Thursday, August 3, 2023

Kafka messaging with Python & Polylith

This article isn't about Franz Kafka or his great novella The Metamorphosis, where the main character one day realizes that he has transformed into a Human-size Bug.

It is about a different kind of Kafka: Apache Kafka, with examples on how to get started producing & consuming messages with Python. All this in a Polylith Monorepo (hopefully without any of the bugs from that Franz Kafka novella).

This article can be seen as Part III of a series of posts about Python & Polylith. Previous ones are:

  1. GCP Cloud Functions with Python and Polylith
  2. Python FastAPI Microservices with Polylith

If you haven't heard about Polylith before, it's about Developer Experience, sharing code and keeping things simple. You will have all your Python code in a Monorepo, and develop things without the common Microservice trade offs. Have a look at the docs: Python tools for the Polylith Architecture

Edit: don't know what Kafka is? Have a look at the official Apache Kafka quickstart.

I will use the confluent-kafka library and have read up on the Confluent Getting Started Guide about writing message Producers & Consumers.

The Polylith Architecture encourages you to build features step-by-step, and you can choose from where to begin. I have an idea about producing events with Kafka when items have been stored or updated in a database, but how to actually solve it is a bit vague at the moment. What I do know is that I need a function that will produce a message based on input. So I'll begin there.

All code in a Polylith Workspace is referred to as bricks (just like when building with LEGO). I'll go ahead and create a Kafka brick. I am going to use the Python tooling for Polylith to create the brick.

Note: I already have a Workspace prepared, have a look at the docs for how to set up a Polylith Workspace. Full example at: python-polylith-example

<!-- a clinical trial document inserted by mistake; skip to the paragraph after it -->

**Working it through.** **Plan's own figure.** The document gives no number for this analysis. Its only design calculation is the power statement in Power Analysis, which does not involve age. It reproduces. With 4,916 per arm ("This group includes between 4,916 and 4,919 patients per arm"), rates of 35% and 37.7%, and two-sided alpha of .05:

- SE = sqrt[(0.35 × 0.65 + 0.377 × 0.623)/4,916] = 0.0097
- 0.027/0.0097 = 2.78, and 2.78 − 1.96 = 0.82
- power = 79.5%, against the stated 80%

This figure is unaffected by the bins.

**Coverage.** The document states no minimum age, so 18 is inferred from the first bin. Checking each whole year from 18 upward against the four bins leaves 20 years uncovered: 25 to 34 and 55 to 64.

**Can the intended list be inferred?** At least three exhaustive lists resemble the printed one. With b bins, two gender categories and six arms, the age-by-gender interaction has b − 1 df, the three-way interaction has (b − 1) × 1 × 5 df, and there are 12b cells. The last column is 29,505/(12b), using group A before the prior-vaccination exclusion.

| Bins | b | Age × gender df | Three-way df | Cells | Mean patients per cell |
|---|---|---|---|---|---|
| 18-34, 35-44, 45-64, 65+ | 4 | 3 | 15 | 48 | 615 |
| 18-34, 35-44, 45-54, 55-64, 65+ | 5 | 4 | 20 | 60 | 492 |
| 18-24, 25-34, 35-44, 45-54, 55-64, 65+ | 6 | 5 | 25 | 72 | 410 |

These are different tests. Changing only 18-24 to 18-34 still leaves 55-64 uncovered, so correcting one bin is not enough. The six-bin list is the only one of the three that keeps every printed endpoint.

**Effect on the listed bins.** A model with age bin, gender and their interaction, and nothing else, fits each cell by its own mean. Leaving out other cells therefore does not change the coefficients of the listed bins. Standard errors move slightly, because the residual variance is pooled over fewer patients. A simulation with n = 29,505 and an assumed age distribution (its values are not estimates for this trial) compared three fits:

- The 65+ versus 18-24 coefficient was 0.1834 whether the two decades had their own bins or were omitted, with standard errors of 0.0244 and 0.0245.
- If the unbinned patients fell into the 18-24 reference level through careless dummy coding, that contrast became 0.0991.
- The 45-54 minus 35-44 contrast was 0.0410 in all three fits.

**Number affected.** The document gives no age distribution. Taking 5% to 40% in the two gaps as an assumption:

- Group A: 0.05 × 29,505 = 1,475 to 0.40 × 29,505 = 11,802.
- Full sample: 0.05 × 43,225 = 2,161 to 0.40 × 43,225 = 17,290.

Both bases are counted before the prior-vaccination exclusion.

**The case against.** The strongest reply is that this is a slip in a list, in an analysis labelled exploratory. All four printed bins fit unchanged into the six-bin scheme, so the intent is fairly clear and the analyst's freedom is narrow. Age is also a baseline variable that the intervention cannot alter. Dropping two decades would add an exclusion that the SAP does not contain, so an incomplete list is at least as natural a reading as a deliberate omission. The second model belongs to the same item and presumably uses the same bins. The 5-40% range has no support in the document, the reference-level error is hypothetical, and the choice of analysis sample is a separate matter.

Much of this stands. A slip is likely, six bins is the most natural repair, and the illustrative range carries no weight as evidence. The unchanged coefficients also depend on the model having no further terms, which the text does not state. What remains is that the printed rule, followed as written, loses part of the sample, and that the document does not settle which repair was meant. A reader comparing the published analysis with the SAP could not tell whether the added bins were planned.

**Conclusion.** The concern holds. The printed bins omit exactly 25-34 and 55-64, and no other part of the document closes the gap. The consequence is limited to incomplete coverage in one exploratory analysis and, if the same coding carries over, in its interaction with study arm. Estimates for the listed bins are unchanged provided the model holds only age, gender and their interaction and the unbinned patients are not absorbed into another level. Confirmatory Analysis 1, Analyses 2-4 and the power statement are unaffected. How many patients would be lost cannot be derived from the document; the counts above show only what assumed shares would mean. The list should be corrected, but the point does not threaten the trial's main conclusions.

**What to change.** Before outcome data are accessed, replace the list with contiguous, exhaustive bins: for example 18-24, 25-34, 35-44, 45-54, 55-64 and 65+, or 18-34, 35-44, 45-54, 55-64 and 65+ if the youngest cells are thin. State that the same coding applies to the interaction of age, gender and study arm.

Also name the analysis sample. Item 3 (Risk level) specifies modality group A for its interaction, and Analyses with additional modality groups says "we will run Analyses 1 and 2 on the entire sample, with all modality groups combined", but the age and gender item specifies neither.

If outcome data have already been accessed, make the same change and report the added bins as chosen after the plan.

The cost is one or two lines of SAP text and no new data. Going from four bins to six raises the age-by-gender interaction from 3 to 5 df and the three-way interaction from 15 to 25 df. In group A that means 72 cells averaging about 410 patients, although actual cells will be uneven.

The poly tool has created a kafka Python package, and placed it in the components folder. It lives in a top namespace that is used for all the bricks in this Polylith Workspace. I have set it to example here, but you would probably want an organizational name or similar as your top namespace.


There's two types of bricks in Polylith: components and bases. A component is where you write the actual implementation of something. A base is the entry point of an app or service, such as the entry point(s) of a FastAPI microservice or the main function of a CLI. In short: a base is a thin layer between the outside world and the components (containing the features). I will develop the base for my new Kafka feature in a moment.

A Producer and a Consumer

For this example kafka component, I will use code from the Confluent Python guide (with a little bit of refactoring).

def produce(topic: str, key: str, value: str):
    producer = get_producer()

    producer.produce(topic, value, key, callback=_acked)


Full example at: python-polylith-example

I'll go ahead and write a message consumer while I'm at it, and decide to also put the Consumer within the kafka component.

def consume(topic: str, callback: Callable):
    consumer = get_consumer()